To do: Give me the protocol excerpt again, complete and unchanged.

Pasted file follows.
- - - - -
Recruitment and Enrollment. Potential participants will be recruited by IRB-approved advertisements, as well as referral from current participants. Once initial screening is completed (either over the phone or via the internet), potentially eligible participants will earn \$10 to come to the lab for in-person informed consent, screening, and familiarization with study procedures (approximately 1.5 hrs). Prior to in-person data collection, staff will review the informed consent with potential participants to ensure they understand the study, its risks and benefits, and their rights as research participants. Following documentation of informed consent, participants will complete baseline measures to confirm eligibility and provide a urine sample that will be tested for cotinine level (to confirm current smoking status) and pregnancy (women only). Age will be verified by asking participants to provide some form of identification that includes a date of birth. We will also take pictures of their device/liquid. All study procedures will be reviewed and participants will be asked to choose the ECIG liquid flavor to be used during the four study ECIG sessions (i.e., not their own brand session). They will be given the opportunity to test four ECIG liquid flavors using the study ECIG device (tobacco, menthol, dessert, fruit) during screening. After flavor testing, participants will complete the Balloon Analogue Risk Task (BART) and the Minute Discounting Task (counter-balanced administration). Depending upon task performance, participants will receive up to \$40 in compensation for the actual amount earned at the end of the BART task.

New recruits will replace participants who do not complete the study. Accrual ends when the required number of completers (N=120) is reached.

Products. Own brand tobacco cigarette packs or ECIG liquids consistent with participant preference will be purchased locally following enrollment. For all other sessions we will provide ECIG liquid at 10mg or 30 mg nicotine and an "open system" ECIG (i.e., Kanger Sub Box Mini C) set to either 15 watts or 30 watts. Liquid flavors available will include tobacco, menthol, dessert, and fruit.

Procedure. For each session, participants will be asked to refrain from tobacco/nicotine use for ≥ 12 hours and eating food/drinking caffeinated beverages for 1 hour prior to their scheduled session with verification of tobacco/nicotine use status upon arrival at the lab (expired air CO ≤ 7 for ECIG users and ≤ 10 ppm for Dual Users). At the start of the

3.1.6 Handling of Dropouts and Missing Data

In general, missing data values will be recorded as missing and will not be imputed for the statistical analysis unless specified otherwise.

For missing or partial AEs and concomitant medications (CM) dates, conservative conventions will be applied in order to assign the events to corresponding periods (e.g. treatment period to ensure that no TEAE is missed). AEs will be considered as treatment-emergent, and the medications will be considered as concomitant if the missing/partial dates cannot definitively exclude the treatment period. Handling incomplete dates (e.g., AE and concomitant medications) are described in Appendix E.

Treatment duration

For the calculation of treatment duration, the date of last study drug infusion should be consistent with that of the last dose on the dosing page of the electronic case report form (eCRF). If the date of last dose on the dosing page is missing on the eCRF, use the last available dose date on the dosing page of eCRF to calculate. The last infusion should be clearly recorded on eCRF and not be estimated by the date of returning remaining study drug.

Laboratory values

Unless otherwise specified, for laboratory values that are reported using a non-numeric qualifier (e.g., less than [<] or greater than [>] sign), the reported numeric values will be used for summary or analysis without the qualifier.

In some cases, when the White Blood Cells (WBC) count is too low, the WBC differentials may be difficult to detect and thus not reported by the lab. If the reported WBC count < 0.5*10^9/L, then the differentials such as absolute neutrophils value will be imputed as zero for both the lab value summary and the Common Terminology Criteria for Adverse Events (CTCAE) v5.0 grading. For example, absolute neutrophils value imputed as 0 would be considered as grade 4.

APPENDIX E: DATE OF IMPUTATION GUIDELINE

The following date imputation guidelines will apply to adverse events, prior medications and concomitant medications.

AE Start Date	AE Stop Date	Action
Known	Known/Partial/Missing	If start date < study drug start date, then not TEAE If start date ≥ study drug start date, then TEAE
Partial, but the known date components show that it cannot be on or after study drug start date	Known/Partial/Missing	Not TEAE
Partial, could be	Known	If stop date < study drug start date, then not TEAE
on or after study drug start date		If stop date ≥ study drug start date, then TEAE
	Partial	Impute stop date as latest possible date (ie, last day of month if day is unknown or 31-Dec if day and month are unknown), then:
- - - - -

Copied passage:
Recruitment and Enrollment. Potential participants will be recruited by IRB-approved advertisements, as well as referral from current participants. Once initial screening is completed (either over the phone or via the internet), potentially eligible participants will earn \$10 to come to the lab for in-person informed consent, screening, and familiarization with study procedures (approximately 1.5 hrs). Prior to in-person data collection, staff will review the informed consent with potential participants to ensure they understand the study, its risks and benefits, and their rights as research participants. Following documentation of informed consent, participants will complete baseline measures to confirm eligibility and provide a urine sample that will be tested for cotinine level (to confirm current smoking status) and pregnancy (women only). Age will be verified by asking participants to provide some form of identification that includes a date of birth. We will also take pictures of their device/liquid. All study procedures will be reviewed and participants will be asked to choose the ECIG liquid flavor to be used during the four study ECIG sessions (i.e., not their own brand session). They will be given the opportunity to test four ECIG liquid flavors using the study ECIG device (tobacco, menthol, dessert, fruit) during screening. After flavor testing, participants will complete the Balloon Analogue Risk Task (BART) and the Minute Discounting Task (counter-balanced administration). Depending upon task performance, participants will receive up to \$40 in compensation for the actual amount earned at the end of the BART task.

New recruits will replace participants who do not complete the study. Accrual ends when the required number of completers (N=120) is reached.

Products. Own brand tobacco cigarette packs or ECIG liquids consistent with participant preference will be purchased locally following enrollment. For all other sessions we will provide ECIG liquid at 10mg or 30 mg nicotine and an "open system" ECIG (i.e., Kanger Sub Box Mini C) set to either 15 watts or 30 watts. Liquid flavors available will include tobacco, menthol, dessert, and fruit.

Procedure. For each session, participants will be asked to refrain from tobacco/nicotine use for ≥ 12 hours and eating food/drinking caffeinated beverages for 1 hour prior to their scheduled session with verification of tobacco/nicotine use status upon arrival at the lab (expired air CO ≤ 7 for ECIG users and ≤ 10 ppm for Dual Users). At the start of the

3.1.6 Handling of Dropouts and Missing Data

In general, missing data values will be recorded as missing and will not be imputed for the statistical analysis unless specified otherwise.

For missing or partial AEs and concomitant medications (CM) dates, conservative conventions will be applied in order to assign the events to corresponding periods (e.g. treatment period to ensure that no TEAE is missed). AEs will be considered as treatment-emergent, and the medications will be considered as concomitant if the missing/partial dates cannot definitively exclude the treatment period. Handling incomplete dates (e.g., AE and concomitant medications) are described in Appendix E.

Treatment duration

For the calculation of treatment duration, the date of last study drug infusion should be consistent with that of the last dose on the dosing page of the electronic case report form (eCRF). If the date of last dose on the dosing page is missing on the eCRF, use the last available dose date on the dosing page of eCRF to calculate. The last infusion should be clearly recorded on eCRF and not be estimated by the date of returning remaining study drug.

Laboratory values

Unless otherwise specified, for laboratory values that are reported using a non-numeric qualifier (e.g., less than [<] or greater than [>] sign), the reported numeric values will be used for summary or analysis without the qualifier.

In some cases, when the White Blood Cells (WBC) count is too low, the WBC differentials may be difficult to detect and thus not reported by the lab. If the reported WBC count < 0.5*10^9/L, then the differentials such as absolute neutrophils value will be imputed as zero for both the lab value summary and the Common Terminology Criteria for Adverse Events (CTCAE) v5.0 grading. For example, absolute neutrophils value imputed as 0 would be considered as grade 4.

APPENDIX E: DATE OF IMPUTATION GUIDELINE

The following date imputation guidelines will apply to adverse events, prior medications and concomitant medications.

AE Start Date	AE Stop Date	Action
Known	Known/Partial/Missing	If start date < study drug start date, then not TEAE If start date ≥ study drug start date, then TEAE
Partial, but the known date components show that it cannot be on or after study drug start date	Known/Partial/Missing	Not TEAE
Partial, could be	Known	If stop date < study drug start date, then not TEAE
on or after study drug start date		If stop date ≥ study drug start date, then TEAE
	Partial	Impute stop date as latest possible date (ie, last day of month if day is unknown or 31-Dec if day and month are unknown), then: